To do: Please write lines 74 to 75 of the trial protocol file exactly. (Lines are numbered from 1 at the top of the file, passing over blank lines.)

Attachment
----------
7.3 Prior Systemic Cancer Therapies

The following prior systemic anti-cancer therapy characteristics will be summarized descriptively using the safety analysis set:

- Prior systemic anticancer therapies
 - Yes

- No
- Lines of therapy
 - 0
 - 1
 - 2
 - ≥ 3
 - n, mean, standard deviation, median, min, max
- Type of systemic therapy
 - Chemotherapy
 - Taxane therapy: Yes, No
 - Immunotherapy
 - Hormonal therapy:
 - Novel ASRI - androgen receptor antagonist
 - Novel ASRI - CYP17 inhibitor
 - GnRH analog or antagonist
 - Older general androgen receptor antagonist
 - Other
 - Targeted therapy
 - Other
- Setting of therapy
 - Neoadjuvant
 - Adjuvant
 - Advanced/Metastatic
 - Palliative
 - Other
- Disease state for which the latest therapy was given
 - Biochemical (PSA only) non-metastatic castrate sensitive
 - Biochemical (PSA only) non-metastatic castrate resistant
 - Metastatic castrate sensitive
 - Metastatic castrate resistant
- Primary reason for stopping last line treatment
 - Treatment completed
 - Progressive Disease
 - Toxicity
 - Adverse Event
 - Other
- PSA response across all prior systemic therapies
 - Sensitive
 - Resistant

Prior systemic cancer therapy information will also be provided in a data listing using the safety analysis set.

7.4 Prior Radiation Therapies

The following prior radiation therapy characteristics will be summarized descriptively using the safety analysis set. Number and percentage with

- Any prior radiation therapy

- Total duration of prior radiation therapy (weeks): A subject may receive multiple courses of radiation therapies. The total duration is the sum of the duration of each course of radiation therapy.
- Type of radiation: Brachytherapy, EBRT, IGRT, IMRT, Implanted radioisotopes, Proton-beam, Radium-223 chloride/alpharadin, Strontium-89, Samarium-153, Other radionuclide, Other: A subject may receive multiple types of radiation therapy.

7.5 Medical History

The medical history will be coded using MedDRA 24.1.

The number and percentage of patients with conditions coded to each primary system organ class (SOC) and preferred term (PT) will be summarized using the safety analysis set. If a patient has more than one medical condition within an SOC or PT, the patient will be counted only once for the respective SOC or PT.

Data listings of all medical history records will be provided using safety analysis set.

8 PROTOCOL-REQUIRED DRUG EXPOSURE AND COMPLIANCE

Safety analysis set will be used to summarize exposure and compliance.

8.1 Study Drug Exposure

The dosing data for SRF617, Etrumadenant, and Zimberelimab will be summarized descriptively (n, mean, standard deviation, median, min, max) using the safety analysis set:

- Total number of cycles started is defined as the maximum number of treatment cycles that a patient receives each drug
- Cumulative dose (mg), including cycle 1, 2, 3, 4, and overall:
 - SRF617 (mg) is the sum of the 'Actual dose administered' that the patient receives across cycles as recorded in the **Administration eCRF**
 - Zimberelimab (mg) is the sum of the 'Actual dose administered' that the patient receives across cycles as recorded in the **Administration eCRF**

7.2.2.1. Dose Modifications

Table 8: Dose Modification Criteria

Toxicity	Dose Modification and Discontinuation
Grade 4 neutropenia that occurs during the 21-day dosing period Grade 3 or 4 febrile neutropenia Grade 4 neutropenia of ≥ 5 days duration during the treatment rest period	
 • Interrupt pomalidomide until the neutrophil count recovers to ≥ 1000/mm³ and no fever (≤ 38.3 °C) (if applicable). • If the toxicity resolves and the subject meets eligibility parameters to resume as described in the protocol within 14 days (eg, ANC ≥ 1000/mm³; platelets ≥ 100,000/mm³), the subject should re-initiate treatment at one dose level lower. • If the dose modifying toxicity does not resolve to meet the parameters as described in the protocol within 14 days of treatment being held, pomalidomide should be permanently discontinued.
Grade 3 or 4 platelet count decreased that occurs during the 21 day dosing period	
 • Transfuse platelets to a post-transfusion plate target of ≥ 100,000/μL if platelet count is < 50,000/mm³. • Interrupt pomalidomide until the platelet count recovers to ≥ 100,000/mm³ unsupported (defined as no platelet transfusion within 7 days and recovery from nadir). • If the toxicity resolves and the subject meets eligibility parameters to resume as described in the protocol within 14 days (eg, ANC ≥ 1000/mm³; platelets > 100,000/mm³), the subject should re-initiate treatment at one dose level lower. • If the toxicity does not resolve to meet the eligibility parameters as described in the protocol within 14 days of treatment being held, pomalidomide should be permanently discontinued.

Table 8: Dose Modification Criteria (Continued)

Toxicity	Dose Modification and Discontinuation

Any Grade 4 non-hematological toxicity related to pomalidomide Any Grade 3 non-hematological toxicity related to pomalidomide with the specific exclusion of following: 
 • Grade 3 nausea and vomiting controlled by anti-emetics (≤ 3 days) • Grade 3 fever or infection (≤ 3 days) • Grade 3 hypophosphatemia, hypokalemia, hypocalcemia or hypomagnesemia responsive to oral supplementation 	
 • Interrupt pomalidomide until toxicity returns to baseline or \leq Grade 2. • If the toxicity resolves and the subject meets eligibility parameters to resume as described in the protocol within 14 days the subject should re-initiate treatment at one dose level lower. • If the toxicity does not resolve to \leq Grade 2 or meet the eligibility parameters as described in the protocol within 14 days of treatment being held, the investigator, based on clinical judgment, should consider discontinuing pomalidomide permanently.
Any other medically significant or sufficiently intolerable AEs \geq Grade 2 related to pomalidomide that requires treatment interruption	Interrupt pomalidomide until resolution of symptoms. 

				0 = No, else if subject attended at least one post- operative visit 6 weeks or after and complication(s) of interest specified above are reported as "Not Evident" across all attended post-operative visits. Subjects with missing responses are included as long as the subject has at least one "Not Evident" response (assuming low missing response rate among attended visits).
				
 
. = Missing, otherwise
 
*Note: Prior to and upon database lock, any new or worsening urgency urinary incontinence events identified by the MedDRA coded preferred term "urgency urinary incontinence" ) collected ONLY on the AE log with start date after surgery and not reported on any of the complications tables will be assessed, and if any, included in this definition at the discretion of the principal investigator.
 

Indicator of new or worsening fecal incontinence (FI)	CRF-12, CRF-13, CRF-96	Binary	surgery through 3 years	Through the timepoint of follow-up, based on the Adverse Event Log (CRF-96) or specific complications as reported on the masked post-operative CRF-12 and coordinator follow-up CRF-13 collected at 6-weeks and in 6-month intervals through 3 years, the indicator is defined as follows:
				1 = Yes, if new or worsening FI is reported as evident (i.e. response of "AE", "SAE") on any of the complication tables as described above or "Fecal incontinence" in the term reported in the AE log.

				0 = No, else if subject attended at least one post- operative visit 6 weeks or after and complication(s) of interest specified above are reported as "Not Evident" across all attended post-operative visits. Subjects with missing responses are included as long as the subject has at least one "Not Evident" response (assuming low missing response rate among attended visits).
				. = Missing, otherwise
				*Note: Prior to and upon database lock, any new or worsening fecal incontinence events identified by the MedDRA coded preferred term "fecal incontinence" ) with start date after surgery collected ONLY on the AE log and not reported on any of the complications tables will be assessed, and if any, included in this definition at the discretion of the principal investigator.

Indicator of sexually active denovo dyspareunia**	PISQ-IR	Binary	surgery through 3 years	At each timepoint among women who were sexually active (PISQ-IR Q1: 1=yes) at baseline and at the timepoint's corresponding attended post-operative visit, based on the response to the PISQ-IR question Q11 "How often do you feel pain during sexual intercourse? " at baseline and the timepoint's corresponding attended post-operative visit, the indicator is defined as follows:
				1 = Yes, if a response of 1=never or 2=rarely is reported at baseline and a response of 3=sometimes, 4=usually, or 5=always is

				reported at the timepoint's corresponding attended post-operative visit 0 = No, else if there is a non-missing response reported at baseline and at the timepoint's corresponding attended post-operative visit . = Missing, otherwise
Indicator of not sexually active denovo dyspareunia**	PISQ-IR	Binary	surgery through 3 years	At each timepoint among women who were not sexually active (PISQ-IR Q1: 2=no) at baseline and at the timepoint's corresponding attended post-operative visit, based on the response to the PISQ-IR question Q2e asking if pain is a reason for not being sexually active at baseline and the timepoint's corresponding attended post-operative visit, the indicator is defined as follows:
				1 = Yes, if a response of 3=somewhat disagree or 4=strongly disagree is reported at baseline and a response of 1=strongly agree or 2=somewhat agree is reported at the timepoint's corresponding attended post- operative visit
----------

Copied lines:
Any other medically significant or sufficiently intolerable AEs \geq Grade 2 related to pomalidomide that requires treatment interruption	Interrupt pomalidomide until resolution of symptoms. 

				0 = No, else if subject attended at least one post- operative visit 6 weeks or after and complication(s) of interest specified above are reported as "Not Evident" across all attended post-operative visits. Subjects with missing responses are included as long as the subject has at least one "Not Evident" response (assuming low missing response rate among attended visits).
				
 